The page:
• 19. 19 What do fish and wildlife need? Shoreline Fish and Wildlife Habitats • Spawning Areas (both shore and stream) • Juvenile Rearing /Food Supply Areas • Migration Corridors • Nesting / Mating / Wintering Areas • Clean, cool water • Functional, interconnected riparian areas, wetlands, and floodplains versus
    • 20. 20 Development in Shoreline Areas
    • 21. 21 Extent of Shoreline Development 0 20000 40000 60000 80000 100000 120000 140000 160000 180000 200000 High Moderate Low None Level of Impact ShoreLength(m) Shuswap Lake Level of Impact km % High 174 43 Moderate 71 17 Low 128 31 None 33 8
    • 22. 22 Extent of Shoreline Development Level of Impact km % High 8.3 10 Moderate 4.8 5 Low 24.5 30 None 44.4 55
    • 23. 23 Types of Shoreline Development 0 20000 40000 60000 80000 100000 120000 140000 Agriculture Commercial Conservation Forestry Institutional Multi Family Natural Area Park Recreation Rural Single Family Urban Park Transportation Inudustrial LandUseType Shorelength (m) Natural Shoreline Disturbed Shoreline Shuswap Lake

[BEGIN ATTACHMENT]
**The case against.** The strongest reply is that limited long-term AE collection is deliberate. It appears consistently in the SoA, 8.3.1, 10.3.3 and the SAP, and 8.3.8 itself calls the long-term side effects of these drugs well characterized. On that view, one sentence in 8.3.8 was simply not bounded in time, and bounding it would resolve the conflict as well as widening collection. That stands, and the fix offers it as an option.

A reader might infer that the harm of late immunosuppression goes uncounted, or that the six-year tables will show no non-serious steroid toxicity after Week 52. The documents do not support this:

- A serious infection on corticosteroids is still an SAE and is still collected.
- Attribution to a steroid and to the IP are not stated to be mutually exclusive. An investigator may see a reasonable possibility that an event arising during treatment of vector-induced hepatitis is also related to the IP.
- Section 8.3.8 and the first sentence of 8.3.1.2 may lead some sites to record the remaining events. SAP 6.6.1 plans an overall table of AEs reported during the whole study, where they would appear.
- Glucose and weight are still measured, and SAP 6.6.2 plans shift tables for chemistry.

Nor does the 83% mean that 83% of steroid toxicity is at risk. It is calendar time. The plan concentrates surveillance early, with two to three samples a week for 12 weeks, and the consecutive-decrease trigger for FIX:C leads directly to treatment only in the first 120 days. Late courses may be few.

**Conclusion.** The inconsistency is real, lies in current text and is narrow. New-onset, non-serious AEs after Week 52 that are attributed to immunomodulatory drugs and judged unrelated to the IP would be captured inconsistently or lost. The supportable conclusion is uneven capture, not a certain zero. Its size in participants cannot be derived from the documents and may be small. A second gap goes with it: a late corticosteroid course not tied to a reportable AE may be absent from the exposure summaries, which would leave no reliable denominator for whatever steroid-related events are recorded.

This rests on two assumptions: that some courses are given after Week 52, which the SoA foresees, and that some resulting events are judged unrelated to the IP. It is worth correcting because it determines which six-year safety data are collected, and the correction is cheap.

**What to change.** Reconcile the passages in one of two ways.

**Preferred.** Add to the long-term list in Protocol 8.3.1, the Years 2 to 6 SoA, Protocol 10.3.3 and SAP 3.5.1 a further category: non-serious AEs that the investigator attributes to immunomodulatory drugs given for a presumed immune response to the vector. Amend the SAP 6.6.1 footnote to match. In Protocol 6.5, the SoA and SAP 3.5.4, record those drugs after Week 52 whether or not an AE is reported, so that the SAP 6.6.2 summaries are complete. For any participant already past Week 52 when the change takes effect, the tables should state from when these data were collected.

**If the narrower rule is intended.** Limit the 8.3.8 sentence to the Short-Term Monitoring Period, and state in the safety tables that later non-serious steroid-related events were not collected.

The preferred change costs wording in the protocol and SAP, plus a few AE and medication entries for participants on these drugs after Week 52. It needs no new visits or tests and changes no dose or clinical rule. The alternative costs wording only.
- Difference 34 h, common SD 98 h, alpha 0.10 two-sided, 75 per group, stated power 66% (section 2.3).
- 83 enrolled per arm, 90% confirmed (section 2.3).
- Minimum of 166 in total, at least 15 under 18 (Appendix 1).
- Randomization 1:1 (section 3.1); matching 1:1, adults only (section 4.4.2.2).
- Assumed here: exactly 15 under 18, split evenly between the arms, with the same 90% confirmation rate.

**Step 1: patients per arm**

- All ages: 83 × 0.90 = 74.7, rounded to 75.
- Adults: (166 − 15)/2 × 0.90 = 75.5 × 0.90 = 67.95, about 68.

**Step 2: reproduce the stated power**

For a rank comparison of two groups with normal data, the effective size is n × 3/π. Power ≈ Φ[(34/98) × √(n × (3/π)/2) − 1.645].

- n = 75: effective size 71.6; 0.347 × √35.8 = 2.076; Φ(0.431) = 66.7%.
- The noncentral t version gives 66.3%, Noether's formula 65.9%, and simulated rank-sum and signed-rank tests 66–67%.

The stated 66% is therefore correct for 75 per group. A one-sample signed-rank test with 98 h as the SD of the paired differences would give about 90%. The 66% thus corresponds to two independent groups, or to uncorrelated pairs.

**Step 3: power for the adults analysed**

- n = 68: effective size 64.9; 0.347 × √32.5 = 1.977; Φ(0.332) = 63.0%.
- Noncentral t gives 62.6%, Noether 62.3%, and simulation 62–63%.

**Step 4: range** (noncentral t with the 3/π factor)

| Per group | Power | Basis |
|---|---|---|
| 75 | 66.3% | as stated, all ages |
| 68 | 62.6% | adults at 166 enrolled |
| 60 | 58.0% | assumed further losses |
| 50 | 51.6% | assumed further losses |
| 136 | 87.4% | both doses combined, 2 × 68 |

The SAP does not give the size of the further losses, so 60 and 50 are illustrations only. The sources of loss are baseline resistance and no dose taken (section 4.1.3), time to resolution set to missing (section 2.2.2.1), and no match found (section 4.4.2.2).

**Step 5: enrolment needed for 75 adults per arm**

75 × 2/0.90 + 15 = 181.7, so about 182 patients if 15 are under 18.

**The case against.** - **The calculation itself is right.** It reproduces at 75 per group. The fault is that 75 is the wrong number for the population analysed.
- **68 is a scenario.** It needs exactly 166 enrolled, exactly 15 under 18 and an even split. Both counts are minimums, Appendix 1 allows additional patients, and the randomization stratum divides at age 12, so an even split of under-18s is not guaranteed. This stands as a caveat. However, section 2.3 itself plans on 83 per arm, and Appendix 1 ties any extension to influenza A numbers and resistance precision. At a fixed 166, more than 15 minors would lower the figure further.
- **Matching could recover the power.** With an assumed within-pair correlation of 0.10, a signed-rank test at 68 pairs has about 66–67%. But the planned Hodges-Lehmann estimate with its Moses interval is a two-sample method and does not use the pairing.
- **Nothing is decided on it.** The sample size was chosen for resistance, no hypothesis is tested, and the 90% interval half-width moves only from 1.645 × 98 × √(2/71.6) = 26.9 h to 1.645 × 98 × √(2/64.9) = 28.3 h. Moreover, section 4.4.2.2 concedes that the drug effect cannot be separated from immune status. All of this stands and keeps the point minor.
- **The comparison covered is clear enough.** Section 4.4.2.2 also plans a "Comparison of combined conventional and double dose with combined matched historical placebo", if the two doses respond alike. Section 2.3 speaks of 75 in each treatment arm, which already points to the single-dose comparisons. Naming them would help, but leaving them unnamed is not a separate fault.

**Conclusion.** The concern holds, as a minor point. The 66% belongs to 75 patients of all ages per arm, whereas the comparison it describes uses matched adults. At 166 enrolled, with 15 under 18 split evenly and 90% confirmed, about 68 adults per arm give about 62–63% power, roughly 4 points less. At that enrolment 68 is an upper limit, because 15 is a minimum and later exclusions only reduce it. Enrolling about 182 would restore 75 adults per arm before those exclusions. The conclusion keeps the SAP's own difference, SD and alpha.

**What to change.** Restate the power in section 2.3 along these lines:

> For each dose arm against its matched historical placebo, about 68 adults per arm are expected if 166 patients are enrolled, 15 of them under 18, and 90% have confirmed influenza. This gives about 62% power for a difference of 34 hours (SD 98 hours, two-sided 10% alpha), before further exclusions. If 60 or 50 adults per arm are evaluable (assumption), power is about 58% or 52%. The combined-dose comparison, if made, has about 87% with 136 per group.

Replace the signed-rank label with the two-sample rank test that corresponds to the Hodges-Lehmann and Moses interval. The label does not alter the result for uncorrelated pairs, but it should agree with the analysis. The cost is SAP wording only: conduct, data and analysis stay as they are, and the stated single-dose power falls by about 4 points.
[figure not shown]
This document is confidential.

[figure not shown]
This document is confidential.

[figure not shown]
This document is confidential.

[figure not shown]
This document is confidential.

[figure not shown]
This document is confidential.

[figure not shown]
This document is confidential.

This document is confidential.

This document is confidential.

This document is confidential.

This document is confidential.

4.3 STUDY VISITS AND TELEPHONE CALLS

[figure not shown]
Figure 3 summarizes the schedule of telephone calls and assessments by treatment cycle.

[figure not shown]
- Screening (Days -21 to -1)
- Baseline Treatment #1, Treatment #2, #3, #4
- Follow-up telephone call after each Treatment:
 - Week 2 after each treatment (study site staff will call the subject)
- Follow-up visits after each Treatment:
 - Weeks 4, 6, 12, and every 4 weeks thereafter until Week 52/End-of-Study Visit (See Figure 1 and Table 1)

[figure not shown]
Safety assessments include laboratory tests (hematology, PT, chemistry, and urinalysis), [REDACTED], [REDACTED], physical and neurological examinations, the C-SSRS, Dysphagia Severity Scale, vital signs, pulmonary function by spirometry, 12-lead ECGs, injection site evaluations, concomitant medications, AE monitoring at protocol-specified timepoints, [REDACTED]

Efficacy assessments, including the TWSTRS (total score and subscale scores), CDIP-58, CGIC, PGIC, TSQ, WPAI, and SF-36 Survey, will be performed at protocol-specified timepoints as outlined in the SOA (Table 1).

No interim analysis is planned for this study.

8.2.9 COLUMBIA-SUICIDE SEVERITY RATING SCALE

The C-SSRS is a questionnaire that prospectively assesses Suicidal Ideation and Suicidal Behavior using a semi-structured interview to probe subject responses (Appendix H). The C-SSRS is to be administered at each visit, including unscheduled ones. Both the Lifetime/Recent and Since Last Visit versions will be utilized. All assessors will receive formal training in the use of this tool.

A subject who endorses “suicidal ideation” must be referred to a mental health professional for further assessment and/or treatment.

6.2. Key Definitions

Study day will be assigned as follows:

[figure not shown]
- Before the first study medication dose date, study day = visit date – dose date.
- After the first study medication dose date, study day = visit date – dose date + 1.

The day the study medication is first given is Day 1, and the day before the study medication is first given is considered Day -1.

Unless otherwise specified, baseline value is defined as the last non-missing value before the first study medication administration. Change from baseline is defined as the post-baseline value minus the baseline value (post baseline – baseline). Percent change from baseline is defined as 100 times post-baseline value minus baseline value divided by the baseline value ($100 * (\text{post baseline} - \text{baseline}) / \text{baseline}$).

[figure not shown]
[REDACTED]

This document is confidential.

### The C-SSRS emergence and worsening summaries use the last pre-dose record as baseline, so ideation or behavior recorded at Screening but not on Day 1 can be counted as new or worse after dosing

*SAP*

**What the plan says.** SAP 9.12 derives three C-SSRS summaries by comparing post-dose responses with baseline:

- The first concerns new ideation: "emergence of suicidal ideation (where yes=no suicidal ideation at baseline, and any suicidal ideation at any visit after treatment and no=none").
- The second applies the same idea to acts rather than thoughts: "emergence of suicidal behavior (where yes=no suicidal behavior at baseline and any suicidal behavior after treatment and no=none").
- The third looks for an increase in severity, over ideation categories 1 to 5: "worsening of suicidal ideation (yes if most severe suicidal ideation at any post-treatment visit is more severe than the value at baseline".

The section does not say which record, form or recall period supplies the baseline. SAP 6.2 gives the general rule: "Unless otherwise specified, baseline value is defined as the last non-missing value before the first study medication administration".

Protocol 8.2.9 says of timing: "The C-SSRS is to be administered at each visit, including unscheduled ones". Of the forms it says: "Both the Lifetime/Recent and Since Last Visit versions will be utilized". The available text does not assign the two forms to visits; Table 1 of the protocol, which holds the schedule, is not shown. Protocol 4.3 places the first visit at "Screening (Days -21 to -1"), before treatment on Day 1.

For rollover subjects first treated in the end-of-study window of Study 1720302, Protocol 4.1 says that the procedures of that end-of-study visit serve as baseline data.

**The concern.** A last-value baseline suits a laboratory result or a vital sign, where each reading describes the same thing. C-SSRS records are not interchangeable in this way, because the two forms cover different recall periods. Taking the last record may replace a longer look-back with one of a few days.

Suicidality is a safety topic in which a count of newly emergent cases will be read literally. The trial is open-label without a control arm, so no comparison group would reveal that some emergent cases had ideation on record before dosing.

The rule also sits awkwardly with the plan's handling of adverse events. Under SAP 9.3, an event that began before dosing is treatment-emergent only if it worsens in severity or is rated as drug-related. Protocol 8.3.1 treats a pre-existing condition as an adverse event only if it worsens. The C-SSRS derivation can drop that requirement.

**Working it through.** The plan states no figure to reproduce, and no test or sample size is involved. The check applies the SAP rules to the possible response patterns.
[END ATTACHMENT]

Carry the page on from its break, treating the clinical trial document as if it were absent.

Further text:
• 24. 24 Rate of Shoreline Development and Cumulative Effects Rate of Change: 0.5 - 2.0% per year Likely similar in other areas experiencing rapid high rates of development May exceed capacity of fish species and populations to adapt, posing risk of significant habitat-related harm Okanagan Lake Residential Development – Shuswap Lake
    • 25. DFO Integrated Land Management Bureau - MFLNRO Interior Health Environmental Protection - MFLNRO Water Stewardship - MFLNRO Dept of Transportation – Marine Safety – Navigable Waters Protection Who’s Managing Shoreline Areas? How Are They Doing It? How Are They Perceived to be Doing It? Fish & Wildlife - MFLNRO Front Counter BC Environmental Stewardship - MFLNRO Ministry of Transportation Dept of Transportation – Marine - Office of Boating Safety South Shuswap Parks Commission TNRD CSRD NORD Incorporated Areas RCMP Environment Canada BC Parks First Nations Dept. of Aboriginal Affairs & N. Development